(by Kit Bonson, prepared for Defending Dissent: A Public Forum“, held at Wheaton Regional Library on April 18, 2013)
The Montgomery County Civil Rights Coalition (MCCRC) started because in the fall of 2010, 7 activists in Minneapolis and Chicago awoke one morning to find that their houses were being raided by the FBI. Boxes and boxes of their possessions were confiscated, including computers, papers, and family photos. Although they were never charged with any crime, they were called to testify in front of a Grand Jury.
In response, activists here in our area, as well as in cities around the country, came together to protest the use of the FBI and the Grand Jury process to harass and intimidate movement organizers. Basically, we wanted to stand in solidarity with activists who had not committed crimes or advocated anything other than nonviolent action. It was from these events that MCCRC was founded.
A total of 23 activists from around the country were eventually raided by the FBI and all were called to testify in front of Grand Jury hearings — which every one of them refused to do. Several months later, in the Spring of 2011, MCCRC hosted two of the Midwest activists, who provided a fascinating history, explaining why they had refused to participate and how we could continue to support them.
Around the same time, here in DC, we had our own civil liberties issue when the Metro system announced that they were going to start bag searches in the metro and on buses. We, and other civil libertarians in town, started leafleting Metro stops, to remind people of their rights and to condemn the bag searches as “security theater” that represented wasted resources and time, had no transparency and was not going to make us any safer. These issues have obviously reared their ugly heads again this week in the wake of the terrorist attacks in Boston, because Metro has said they are reinstituting the bag searches.
In the Fall of 2011, with the tenth anniversary of 9/11, we heard that Fred Grandy, a former member of Congress from Iowa, had held a forum in Montgomery County in which he claimed that the US was undergoing “creeping Sharia” — his fear that the Constitution was being undermined by Muslims who wanted Americans to function under Koranic law.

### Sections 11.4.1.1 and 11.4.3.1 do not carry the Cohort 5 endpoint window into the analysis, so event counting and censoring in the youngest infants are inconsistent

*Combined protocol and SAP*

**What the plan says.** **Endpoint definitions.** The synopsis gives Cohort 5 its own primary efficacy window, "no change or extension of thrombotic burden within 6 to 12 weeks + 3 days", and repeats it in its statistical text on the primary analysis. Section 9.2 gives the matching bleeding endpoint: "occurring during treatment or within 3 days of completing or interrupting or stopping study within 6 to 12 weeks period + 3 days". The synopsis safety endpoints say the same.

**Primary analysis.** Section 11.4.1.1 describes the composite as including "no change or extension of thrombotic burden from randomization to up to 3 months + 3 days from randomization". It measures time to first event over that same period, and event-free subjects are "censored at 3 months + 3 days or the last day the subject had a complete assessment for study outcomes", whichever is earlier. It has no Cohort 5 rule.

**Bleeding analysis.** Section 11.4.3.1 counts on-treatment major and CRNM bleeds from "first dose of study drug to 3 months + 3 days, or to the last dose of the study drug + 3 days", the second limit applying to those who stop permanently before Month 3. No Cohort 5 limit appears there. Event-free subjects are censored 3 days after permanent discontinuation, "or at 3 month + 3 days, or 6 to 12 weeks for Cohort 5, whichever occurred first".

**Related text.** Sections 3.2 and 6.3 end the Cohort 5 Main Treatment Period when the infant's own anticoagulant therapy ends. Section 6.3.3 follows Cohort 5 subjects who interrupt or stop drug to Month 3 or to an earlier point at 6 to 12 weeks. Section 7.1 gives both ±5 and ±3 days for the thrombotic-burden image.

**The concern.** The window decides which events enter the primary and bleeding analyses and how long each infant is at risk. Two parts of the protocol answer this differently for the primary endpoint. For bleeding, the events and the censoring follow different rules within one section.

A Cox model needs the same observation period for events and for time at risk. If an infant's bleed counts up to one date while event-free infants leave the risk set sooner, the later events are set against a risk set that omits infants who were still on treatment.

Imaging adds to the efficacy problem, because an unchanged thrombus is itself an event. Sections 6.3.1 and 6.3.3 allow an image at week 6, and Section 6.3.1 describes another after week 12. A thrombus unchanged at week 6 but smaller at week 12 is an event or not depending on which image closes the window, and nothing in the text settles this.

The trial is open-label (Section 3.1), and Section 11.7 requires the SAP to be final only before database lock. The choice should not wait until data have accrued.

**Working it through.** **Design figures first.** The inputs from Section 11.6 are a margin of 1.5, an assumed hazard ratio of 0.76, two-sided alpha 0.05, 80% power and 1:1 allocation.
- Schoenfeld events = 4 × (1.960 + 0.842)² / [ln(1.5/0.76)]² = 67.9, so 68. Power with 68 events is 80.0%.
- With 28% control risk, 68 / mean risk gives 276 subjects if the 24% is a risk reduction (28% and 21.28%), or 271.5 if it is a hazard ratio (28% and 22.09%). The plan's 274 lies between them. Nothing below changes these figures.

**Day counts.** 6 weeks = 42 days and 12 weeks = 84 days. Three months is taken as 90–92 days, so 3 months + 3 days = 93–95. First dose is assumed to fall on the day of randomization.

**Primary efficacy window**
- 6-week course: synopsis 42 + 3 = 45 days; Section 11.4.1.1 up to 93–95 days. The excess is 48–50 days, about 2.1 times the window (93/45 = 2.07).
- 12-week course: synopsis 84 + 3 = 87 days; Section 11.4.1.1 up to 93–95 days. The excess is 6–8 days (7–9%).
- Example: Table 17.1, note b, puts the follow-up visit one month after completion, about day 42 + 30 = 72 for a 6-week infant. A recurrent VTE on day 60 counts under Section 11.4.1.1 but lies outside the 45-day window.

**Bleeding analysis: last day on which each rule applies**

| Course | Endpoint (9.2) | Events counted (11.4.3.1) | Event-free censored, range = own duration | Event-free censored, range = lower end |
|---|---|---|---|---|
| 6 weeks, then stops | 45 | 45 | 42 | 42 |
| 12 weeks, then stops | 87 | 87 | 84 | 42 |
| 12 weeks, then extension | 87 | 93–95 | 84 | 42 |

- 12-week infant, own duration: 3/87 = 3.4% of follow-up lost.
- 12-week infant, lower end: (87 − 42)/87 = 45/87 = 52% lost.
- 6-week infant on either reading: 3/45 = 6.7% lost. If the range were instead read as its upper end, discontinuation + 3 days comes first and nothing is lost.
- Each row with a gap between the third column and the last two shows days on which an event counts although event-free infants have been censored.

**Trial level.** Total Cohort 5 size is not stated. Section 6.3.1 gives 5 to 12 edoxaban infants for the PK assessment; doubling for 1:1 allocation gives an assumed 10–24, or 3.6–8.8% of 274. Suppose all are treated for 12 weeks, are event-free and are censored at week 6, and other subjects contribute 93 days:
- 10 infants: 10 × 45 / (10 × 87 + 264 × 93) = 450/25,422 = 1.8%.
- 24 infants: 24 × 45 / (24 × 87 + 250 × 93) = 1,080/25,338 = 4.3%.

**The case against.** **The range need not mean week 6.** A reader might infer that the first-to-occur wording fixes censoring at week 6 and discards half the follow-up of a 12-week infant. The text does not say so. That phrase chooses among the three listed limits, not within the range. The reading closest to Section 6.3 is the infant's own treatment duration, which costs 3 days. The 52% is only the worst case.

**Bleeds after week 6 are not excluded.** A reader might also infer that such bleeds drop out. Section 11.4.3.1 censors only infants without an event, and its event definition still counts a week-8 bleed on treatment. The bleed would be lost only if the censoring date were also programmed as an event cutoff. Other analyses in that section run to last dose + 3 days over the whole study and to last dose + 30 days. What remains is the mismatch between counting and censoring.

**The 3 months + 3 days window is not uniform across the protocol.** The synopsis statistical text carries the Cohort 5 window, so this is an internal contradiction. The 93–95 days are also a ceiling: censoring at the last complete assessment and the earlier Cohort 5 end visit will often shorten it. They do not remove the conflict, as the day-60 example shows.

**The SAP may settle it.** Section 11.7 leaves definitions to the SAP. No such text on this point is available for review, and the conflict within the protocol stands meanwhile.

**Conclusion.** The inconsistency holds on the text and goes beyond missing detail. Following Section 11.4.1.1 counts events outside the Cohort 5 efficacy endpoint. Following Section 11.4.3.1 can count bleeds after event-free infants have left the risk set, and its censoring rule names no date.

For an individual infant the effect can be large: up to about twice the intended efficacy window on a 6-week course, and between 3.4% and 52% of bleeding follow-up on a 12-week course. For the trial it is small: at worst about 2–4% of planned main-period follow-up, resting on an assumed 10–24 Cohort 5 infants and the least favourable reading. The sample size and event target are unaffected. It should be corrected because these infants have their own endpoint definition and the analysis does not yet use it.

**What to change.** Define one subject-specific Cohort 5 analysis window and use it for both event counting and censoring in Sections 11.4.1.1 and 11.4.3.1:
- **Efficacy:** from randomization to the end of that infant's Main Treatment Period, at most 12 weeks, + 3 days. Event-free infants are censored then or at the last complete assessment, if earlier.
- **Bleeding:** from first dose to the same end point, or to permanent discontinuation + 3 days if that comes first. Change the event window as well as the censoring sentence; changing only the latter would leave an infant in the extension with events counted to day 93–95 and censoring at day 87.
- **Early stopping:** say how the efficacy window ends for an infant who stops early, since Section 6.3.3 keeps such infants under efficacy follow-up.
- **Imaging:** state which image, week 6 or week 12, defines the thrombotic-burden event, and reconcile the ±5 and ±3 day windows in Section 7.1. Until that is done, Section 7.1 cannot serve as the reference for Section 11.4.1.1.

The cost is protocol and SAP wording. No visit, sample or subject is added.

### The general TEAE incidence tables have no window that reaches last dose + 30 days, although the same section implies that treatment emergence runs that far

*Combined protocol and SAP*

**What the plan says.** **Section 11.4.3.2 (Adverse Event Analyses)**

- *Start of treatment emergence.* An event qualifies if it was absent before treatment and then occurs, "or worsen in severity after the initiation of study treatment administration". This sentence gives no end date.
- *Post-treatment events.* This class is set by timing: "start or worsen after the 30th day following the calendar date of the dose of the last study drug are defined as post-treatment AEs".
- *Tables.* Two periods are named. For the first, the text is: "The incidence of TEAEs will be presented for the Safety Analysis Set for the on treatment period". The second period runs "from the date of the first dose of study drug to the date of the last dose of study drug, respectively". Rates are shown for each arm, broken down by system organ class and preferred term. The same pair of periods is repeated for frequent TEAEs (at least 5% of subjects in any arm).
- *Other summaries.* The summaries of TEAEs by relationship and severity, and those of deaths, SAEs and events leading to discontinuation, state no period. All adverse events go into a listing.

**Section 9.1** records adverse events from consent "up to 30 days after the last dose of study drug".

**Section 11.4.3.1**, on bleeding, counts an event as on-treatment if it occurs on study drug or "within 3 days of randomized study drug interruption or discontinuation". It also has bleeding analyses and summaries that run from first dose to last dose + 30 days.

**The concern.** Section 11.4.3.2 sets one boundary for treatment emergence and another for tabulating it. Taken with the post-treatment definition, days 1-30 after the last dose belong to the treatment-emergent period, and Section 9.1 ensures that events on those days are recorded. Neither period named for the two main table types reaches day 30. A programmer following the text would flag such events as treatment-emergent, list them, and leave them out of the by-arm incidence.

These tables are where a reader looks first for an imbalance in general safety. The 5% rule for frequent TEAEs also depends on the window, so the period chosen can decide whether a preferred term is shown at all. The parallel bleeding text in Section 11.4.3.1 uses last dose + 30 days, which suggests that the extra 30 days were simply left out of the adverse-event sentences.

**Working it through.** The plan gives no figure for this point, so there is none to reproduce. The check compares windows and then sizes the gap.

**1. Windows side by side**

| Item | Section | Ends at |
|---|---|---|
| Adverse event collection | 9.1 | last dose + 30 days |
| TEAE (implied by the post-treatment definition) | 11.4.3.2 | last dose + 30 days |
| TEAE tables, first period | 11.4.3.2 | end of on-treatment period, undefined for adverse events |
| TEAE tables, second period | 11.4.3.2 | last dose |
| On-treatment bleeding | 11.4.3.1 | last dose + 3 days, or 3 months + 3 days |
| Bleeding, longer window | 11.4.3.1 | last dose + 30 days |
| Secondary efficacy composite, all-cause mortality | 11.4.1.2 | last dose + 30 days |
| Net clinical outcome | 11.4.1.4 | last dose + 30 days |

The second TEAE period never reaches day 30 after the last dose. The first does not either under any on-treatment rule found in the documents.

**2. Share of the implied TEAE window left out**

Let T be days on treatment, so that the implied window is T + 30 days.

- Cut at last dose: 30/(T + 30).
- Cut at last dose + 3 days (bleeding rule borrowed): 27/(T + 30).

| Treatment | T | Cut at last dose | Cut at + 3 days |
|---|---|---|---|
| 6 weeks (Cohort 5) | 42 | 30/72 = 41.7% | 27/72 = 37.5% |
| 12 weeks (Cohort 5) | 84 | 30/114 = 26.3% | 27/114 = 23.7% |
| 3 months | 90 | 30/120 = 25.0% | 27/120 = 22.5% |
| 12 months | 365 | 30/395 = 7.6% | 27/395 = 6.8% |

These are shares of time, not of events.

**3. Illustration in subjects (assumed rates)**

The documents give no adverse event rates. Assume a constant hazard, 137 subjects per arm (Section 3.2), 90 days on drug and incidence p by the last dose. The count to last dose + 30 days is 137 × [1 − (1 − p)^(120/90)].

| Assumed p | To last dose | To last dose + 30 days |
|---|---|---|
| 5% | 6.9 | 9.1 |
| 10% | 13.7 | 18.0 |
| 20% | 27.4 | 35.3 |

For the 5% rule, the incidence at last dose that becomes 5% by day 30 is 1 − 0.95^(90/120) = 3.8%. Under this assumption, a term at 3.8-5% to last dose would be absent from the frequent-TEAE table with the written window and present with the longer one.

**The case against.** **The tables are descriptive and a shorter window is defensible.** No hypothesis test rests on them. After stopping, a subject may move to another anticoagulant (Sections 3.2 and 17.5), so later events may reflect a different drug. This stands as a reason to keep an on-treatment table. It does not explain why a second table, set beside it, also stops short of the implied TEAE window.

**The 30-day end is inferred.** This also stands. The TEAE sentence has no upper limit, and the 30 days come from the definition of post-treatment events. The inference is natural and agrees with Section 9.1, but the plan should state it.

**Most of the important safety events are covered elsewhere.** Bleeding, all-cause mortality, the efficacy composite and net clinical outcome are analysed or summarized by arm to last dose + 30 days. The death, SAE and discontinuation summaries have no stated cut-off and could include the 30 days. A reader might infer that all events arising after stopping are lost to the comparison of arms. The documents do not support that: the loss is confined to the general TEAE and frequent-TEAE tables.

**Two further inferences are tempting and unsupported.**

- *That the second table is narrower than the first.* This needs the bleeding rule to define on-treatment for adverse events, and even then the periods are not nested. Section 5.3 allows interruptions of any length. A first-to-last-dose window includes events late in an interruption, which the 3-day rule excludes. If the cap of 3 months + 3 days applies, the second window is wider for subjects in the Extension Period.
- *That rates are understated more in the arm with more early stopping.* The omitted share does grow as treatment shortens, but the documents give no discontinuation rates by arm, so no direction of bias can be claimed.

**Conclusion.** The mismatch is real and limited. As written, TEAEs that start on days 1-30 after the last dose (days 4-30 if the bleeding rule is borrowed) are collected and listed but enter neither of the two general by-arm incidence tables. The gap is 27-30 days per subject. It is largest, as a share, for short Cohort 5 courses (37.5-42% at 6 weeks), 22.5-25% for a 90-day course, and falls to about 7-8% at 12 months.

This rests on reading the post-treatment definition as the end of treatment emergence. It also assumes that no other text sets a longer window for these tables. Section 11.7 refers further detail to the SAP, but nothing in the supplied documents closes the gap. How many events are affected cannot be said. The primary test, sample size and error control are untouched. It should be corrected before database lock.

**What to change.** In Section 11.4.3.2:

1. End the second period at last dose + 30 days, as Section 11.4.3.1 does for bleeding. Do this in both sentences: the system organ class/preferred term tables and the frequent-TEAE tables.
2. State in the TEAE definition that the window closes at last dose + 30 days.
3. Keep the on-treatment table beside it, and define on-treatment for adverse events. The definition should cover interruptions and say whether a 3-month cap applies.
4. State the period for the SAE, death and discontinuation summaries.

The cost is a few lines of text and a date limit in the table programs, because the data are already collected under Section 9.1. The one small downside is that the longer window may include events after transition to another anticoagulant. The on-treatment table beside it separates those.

To show the absurdity of this assertion, we held a well-attended panel discussion in response, which featured:
- Jamie Raskin, our Maryland State Senator and a Constitutional exert
- Shahid Buttar, the executive director of the Bill of Rights Defense Committee
- Sulayman Nyang, a Professor of African Studies at Howard University and
- Corey Saylor, the Legislative Director of CAIR.
…as well as remarks by event co-organizer and former State Delegate Saqib Ali.
We also took our concerns to the Maryland Conservative Action Network at their conference in Annapolis, where we leafleted outside a panel entitled “Is Sharia Law Coming to Maryland?” We concluded, of course, it was not.
That fall, we also stood up for the free assembly rights of youth by opposing proposed bills in front of the Montgomery County Council that would have imposed a curfew and created loitering laws. Happily, after our efforts, both of these measures were tabled.
Then, last year, during the first half of 2012, we focused hard on fighting against provisions in the National Defense Authorization Act (NDAA) that could allowed indefinite detention of American citizens arrested on US soil, based only on being accused of an ill-defined “belligerent act”. We lobbied Congress, held a forum on what the NDAA would allow and then went one step further: after months of work, we got the Takoma Park City Council to pass a resolution condemning the indefinite detention provisions of the NDAA!
This made us one of only a few locales that has stood up and won on this issue. This spring, we took the fight to the Maryland statehouse, where we supported the Maryland Liberty Prevention Act, which would have prohibited Maryland state officials from cooperating with the indefinite detention provisions of the NDAA. Although this bill did not get out of committee this session, we will be working on it next year when it is reintroduced.
Over the years, MCCRC has reached out to communities that have been targeted for profiling by authorities, such as Arab/Muslim and Latin American immigrant organizations. We are pleased to be making friends and showing solidarity with these groups. Based on the concerns they expressed to us about surveillance, we and the ACLU held a meeting with Montgomery County Executive Ike Leggett as well as County Police Chief Manger about numerous issues, including crowd control by the police using excessive reliance on weapons, criminalizing photography in a public place, and county participation in the federal “Secure Communities” program, which effectively makes local law enforcement officers into immigration agents, using biometric data.
This spring we have also partnered with Electric Maid, a Takoma Park political collective. We have been holding our meetings at their conveniently-located building across from the Takoma Metro stop, at 268 Carroll St NW, Washington, DC 20012. We’ve also been holding programs there on the third Tuesday of each month.
In February, we focused on the politics and ethics of torture by leafleting the film “Zero Dark Thirty” with factual information about the legality of enhanced interrogation. We then held a program where showed the film “Ending US-Sponsored Torture Forever”, with a panel discussion of faith leaders afterwards.
Last month in March, we showed the film “Better This World”, about young activists who were lured into a plot by an FBI informant and showed solidarity with each other in the face of long sentences in jail for specious charges.
We look forward to seeing you at future events at Electric Maid on the third Tuesday of each month — and involving you in our organizing!